This summer's university leavers face a tougher jobs market, with a forecast of a 4% fall in graduate vacancies.
The Association of Graduate Recruiter (AGR) annual summer survey shows that leading UK employers are receiving an average of 85 applications per job.
The survey shows a sharp downturn in jobs in banking and finance.
"The current graduate market is the story of the economy, stagnant in places with growth in some areas," says the AGR's Stephen Isherwood.
The president of the National Union of Students, Toni Pearce, said: "While some areas are performing better than others it's clear that those leaving education face ever greater competition for jobs."
This latest view of the graduate jobs market, based on 200 employers, suggests a mixed picture, with some recruitment areas getting tougher, while others are improving.
'Pockets of growth'
Engineering, energy and telecommunications are all identified as areas of the jobs market with increasing numbers of vacancies.
There were also "pockets of growth" outside London, says the report, including in the south-east of England, the West Midlands and Scotland.
Salary levels continue to stagnate - and the highest median starting pay level remains in London at £28,500.
Laura Thomas, who recently graduated from Glasgow University, is currently working in a bar.
She told the BBC many university leavers are finding it difficult to get a place on graduate recruitment schemes.
"It's incredibly frustrating and I know from experience that many of my peers have decided to stay in education rather than face the bleak situation that is the jobs market."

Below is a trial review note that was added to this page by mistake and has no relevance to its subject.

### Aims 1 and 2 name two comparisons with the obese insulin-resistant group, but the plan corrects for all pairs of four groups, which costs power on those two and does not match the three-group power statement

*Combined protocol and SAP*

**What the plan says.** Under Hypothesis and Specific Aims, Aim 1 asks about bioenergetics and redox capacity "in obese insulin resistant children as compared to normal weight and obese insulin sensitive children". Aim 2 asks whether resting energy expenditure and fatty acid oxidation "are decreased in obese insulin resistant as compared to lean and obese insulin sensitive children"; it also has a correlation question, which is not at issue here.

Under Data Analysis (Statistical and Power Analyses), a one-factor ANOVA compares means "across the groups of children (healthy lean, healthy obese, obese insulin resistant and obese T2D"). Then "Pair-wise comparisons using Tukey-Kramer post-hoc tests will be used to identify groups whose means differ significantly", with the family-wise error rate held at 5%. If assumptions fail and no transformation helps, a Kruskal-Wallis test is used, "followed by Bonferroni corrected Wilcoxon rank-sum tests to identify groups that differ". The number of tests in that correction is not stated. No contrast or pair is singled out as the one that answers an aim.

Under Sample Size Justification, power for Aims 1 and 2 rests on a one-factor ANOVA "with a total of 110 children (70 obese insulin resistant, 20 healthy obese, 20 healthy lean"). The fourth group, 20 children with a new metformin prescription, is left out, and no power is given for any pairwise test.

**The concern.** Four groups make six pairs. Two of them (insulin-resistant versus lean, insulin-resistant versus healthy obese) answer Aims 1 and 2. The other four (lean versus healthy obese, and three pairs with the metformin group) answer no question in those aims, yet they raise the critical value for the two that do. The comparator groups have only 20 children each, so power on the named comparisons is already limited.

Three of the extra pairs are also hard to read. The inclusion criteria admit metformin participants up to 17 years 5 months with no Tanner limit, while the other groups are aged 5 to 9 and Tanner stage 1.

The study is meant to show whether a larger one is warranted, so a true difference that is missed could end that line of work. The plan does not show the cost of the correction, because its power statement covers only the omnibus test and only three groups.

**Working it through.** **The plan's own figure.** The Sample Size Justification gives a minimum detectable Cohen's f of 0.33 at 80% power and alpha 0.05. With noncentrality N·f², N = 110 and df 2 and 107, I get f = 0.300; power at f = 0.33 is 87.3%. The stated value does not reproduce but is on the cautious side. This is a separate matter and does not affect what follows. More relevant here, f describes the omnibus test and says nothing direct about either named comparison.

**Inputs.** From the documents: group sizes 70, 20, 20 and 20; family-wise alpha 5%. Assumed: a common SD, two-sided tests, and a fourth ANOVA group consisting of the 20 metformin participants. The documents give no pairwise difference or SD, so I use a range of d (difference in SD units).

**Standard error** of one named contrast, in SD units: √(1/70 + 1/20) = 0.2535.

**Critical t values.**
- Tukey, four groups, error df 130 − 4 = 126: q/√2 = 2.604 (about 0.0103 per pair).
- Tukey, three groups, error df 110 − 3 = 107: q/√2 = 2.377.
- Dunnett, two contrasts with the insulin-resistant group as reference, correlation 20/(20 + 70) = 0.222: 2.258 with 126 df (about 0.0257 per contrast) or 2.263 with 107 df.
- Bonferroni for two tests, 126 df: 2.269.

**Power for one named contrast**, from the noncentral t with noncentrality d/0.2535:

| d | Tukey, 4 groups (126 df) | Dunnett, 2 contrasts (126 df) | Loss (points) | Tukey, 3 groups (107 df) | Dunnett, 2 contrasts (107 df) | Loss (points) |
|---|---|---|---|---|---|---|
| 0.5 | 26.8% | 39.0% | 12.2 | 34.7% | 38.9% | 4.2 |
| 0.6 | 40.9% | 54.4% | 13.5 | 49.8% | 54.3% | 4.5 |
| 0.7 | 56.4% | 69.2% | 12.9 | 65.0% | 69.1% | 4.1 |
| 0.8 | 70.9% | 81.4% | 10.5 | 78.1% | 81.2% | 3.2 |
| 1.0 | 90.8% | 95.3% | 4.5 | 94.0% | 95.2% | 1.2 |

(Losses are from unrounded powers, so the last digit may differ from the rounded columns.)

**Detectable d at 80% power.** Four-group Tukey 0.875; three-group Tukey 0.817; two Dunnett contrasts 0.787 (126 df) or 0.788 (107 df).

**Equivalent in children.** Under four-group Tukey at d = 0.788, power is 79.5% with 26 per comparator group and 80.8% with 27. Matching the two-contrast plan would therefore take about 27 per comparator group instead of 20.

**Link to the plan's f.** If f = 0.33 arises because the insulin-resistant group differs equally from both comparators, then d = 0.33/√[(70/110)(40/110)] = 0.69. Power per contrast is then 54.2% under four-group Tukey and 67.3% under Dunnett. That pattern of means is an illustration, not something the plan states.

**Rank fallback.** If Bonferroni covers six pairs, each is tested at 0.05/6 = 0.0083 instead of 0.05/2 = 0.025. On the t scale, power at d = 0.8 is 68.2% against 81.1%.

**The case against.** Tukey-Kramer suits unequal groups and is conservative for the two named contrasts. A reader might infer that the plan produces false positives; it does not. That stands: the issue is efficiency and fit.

Ms Thomas, who studied history and politics, said that the vacancies available might not match the qualifications held by graduates.
"Not everyone wants to be an engineer or in telecommunications. What are we supposed to do with our degrees?"
'The right industry'
But employer David Priestman from Huntingdon in Cambridgeshire said there might be high numbers of applicants, but too many of them had unrealistic expectations and lacked the right skills.
"The problem is that today's graduates want the dream jobs. However, unless you have good contacts or an exceptional degree, it isn't going to happen," he said.
Ben Smith from Basingstoke, Hampshire, said university leavers needed to think more about "choosing the right industry".
"I graduated this year with a degree in computer security. I managed to secure two job interviews and was offered both positions. I chose the right position for me and my prospects."
Stephen Isherwood, the new AGR chief executive, said: "Overall vacancies are slightly down on last year and there is no salary growth. However we can take comfort in the fact that the graduate recruitment industry is still investing heavily in their graduate intakes.
"On the positive side of things, retailers, consulting and engineering firms, utilities and IT and telecoms companies are all recruiting more graduates.
"With these results in mind, my message to students is do not despair; graduate employers are broadly hiring the same number of graduates as they did before the credit crunch hit. Be competitive and strategic in your approach to applications - and keep persevering."
This mid-year survey, with its picture of a graduate jobs market still struggling to recover, is less optimistic than another recent survey of 100 employers from High Fliers, which found that vacancies were bouncing back to their highest levels since the recession.
That survey, on a smaller sample of employers, had found there were 4.6% more vacancies than last year.